When you put on an event, it’s like hosting a dinner party. There has to be continuity. The soup has to lead to the salad and to the appetizer and the entrée; all the flavors and energy are connected. The people who are performing and the people who are attending are connected. All of this is very normal to us in New Orleans. Everybody is connected to music, so there is no separation. Everything is one entity. People in Greenwich are going to experience the versatility of these musicians and the breath of their talent, and it will be truly amazing.
Can you talk about this year’s artists?
We have some incredible New Orleans legends joining us. There will be four main stage performances—Dirty Dozen Brass Band, followed by Mavis Staples, followed by The Revivalists, one of the great New Orleans rock and roll bands. The closing set will feature PHJB joined by special guests, including Eric Krasno on guitar. Many of the songs we are going to perform that night aren’t necessarily Pres Hall Jazz Band songs.
We’ll be pulling some surprises out of our pocket. We’ll be joined on stage by Trombone Shorty, Revivalist David Shaw, George Porter and one of the sons of Aaron Neville, Ivan Neville, on piano; and Ms. Irma Thomas, the Soul Queen of New Orleans. We will have a younger generation of musicians, too. The lead singer of Tank and the Bangas represents the now generation following in the footsteps of people like Irma Thomas. It will be just a beautiful lovefest.
You’ve said that music is the glue that binds your community. How does that relate to the GTP?
There are only handful of things in life that connect us all, and music is one of those things that brings people closer. It connects generations. And that’s a beautiful thing to be part of and celebrate. It’s a real blessing to do what I get to do in life—to play music, to produce events and curate music and share that with other communities that value community. With all the joy that music brings us, this choice we make comes with a lot of commitment and a lot of sacrifice; and moments like this are what makes our lives worthwhile.
Tell us about your work with Eric Krasno, whom I believe you have collaborated with on other projects. How is he a good fit for the GTP’s New Orleans Music Festival?
He is a dear old friend of mine, an adopted son of New Orleans. He’s what I would call a student of New Orleans music. Most people think he’s from New Orleans because he has such deep knowledge and appreciation of the city and its music. He and I go back many years. He really exemplifies and represents the best of the best, and I want the concert to represent the best of the best.
What are you most excited about?
It’s exciting to be part of the evolution of the event. There’s a responsibility that comes with that. I’ve lived through that at Pres Hall, and I’ve had to navigate coming through things that are evolving over time. I really applaud the GTP for what on the surface seems like a departure, but it’s really an evolution that touches on the spirt of the GTP, which is great music, good times, and celebration of community.
One-on-one with the legendary IRMA THOMAS
Irma Thomas has been performing for more than sixty years. Now, eighty-two, she will join the Preservation Hall Super Jam at the Greenwich Town Party. She first began recording professionally in her teens, and by the mid-1960s her career was taking off. She has numerous awards under her belt, including a Grammy for After the Rain, is a member of the Blues Hall of Fame and has been a fixture at nearly every New Orleans Jazz + Heritage festival for the past twenty-five years. Most recently, a new generation of fans have discovered her through Netflix’s Black Mirror, where her hit “Anyone Who Knows What Love Is (Will Understand)” is frequently played. She first recorded the song in 1964. “I still have not watched the show,” she says. “I’m a game show addict.”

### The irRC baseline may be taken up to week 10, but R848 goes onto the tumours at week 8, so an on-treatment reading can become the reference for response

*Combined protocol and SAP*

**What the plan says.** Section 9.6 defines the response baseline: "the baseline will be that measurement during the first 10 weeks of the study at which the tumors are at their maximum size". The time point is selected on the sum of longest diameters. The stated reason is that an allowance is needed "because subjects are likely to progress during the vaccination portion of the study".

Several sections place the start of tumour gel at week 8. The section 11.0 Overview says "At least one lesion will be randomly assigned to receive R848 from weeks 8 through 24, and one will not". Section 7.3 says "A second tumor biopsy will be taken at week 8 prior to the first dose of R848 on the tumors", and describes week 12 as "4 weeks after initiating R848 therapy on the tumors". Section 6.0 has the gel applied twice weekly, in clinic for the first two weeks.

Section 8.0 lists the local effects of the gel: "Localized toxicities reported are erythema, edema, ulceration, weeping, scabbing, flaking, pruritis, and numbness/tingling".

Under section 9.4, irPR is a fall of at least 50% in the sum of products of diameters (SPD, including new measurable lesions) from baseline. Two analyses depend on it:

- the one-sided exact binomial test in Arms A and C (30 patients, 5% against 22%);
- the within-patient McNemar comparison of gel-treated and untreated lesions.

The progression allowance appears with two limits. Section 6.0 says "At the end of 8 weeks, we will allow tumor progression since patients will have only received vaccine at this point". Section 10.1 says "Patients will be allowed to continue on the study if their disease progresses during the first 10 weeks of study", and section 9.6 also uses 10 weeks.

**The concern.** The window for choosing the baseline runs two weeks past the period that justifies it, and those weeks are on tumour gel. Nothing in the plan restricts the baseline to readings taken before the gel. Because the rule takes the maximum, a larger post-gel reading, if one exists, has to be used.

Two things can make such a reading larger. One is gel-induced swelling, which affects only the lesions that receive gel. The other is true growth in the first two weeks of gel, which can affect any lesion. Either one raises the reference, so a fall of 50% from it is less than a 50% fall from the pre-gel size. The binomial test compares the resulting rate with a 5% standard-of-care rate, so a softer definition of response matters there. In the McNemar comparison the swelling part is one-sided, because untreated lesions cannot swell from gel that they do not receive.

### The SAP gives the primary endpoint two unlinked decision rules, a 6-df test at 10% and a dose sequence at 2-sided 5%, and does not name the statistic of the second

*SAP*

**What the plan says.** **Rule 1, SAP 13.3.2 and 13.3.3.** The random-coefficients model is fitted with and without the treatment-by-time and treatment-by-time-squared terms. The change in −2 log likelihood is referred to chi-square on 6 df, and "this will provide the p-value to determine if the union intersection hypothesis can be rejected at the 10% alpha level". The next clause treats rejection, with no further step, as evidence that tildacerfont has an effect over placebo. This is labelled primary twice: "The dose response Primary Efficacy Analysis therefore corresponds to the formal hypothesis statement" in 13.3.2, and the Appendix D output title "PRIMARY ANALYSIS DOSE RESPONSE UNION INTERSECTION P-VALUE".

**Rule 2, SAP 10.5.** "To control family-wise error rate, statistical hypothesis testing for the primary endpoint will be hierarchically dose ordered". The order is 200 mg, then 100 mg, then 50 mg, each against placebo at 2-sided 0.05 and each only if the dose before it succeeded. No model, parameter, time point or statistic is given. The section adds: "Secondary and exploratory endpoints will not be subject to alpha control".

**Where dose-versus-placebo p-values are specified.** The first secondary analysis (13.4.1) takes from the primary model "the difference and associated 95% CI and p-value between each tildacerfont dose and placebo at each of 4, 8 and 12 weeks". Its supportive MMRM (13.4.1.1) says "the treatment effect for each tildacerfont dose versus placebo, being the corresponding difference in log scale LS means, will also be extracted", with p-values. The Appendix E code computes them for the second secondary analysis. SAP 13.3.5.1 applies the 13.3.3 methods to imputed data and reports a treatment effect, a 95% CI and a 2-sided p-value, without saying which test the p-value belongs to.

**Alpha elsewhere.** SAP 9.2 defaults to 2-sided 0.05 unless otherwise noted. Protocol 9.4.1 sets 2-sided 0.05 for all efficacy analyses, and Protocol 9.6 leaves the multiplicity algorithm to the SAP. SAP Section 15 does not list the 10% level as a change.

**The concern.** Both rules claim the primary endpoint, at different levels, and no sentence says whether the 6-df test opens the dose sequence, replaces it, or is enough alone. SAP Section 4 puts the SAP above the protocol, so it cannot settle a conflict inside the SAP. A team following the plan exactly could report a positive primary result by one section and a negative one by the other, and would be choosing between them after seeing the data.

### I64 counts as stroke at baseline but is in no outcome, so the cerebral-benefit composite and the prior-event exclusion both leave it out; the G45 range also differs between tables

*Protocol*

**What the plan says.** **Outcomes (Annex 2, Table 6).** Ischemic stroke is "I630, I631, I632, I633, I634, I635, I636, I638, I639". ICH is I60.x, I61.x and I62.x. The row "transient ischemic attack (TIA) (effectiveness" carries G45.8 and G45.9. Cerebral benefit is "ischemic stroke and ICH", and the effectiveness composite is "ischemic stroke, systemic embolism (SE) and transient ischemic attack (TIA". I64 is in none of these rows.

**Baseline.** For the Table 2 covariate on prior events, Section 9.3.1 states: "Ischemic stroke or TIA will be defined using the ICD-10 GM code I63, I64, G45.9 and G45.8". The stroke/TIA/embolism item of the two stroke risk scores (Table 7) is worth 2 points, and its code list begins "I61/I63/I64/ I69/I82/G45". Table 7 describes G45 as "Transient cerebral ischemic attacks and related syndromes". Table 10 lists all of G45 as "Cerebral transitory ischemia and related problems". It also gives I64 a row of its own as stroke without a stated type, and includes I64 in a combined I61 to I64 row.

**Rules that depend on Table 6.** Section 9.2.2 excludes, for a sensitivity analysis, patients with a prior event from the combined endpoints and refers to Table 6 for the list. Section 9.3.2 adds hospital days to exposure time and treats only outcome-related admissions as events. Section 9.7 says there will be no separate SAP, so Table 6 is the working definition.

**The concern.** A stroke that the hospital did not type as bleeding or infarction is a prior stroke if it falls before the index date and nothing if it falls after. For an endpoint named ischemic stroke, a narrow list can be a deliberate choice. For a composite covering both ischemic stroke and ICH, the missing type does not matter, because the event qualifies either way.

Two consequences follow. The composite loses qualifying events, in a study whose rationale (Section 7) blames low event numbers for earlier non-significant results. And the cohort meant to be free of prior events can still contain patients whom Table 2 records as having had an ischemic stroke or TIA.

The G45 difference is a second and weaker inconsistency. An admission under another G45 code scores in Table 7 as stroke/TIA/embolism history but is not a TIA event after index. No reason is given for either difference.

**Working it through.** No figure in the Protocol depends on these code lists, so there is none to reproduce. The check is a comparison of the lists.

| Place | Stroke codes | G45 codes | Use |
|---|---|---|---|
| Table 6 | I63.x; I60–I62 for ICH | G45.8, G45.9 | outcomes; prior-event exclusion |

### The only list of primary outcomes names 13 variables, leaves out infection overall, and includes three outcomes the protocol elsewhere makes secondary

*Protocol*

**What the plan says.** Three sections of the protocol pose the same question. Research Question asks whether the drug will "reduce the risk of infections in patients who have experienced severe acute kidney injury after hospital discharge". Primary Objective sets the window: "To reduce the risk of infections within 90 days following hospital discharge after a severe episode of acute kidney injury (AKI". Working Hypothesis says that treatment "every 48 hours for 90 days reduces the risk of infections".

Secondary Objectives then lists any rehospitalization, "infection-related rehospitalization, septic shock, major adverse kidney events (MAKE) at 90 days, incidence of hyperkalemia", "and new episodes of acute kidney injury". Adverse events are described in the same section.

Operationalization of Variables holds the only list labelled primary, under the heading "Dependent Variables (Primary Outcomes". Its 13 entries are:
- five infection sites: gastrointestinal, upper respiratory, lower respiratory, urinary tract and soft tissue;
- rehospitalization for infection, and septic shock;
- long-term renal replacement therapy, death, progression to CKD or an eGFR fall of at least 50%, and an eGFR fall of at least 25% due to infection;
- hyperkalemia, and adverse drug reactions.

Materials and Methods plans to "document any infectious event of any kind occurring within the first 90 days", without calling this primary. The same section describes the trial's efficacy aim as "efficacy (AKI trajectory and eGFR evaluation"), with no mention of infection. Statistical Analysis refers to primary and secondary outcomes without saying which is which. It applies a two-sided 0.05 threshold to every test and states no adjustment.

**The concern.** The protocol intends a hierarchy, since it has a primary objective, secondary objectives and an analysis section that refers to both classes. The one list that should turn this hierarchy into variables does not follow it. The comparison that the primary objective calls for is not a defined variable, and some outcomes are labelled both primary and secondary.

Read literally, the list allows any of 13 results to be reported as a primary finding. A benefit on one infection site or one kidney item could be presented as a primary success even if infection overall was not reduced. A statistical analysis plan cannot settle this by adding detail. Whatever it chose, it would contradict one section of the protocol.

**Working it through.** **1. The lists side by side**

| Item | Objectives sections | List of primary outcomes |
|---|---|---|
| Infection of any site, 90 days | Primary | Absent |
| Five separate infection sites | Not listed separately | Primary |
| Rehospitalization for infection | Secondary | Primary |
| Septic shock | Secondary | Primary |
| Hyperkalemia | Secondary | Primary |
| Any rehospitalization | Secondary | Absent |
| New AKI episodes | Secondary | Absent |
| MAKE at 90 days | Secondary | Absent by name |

You are known as the Soul Queen of New Orleans. That’s quite an honor. Do you remember the first time you heard that title?
My drummer at the time, Wilbur Widow, was doing the intro of the band members and the main performer, which was me, and he was trying to come up with something unique. He knew I was a grandmother, but he didn’t want to call me the singing grandmother, so he came up with the title of Soul Queen. The city council made it official on February 17, 1989.
You’ve worked and collaborated with some of the greats in the business. Does that ever get old?
Not really. It’s part of my being an entertainer. Some great things happen to you, and it’s all a part of the growth. I’ve been blessed to work for some nice entertainers, and so I count the blessings.
How do you feel about performing at the GTP?
I feel that somebody there must appreciate my music or wouldn’t be bringing me to the area. At age eighty-two there isn’t a lot that I get excited about. Because I’ve been there and done that. I just happen to be blessed to do something as a job that I love to do. Other than that, I’m looking forward to doing the show and hope everyone has a good time.
Is there one song that you consider nearest to your heart?
“Wish Someone Would Care.” It’s been almost forty years since I recorded it, and I also wrote it. It put me into the major charts. Basically, all the songs I’ve sung I consider my favorites. I make a choice of a good song that tells a good story, because I know I have to live with it.
BRINGING THE JOY
DAVID SHAW on being a servant to the art of music
The lead singer and cofounder of the Revivalists, David Shaw grew up in Ohio and relocated to New Orleans nearly twenty years ago. The band’s first breakthrough hit was 2015’s Men Amongst Mountains, which featured the double-platinum single “Wish I Knew You.” Their newest album, Pour It Out Into The Night, drops on June 2. The single “Kid” and its accompanying music video released earlier this spring had half a million streams in the first week.
How did a kid from Ohio end up as an adopted son of New Orleans?
I just graduated college, and music was always a really special thing in my life. I knew I wanted to take it a little further and explore that part of myself and my art. Didn’t want to move to New York or LA or Nashville, and New Orleans came onto the scene. I visited and said, “Oh my gosh yes, this is the place for me.” It’s not a music business town—no shade on L.A. or New York or Nashville. It’s a music culture town, and it really fosters the artists in a way that a lot of places don’t. Music is what this city revolves around. It’s a really special energy. I was a construction worker at the time, putting in all the gas line that needed to be replaced from Katrina. I did that for many years before I made the switch to rock and roll.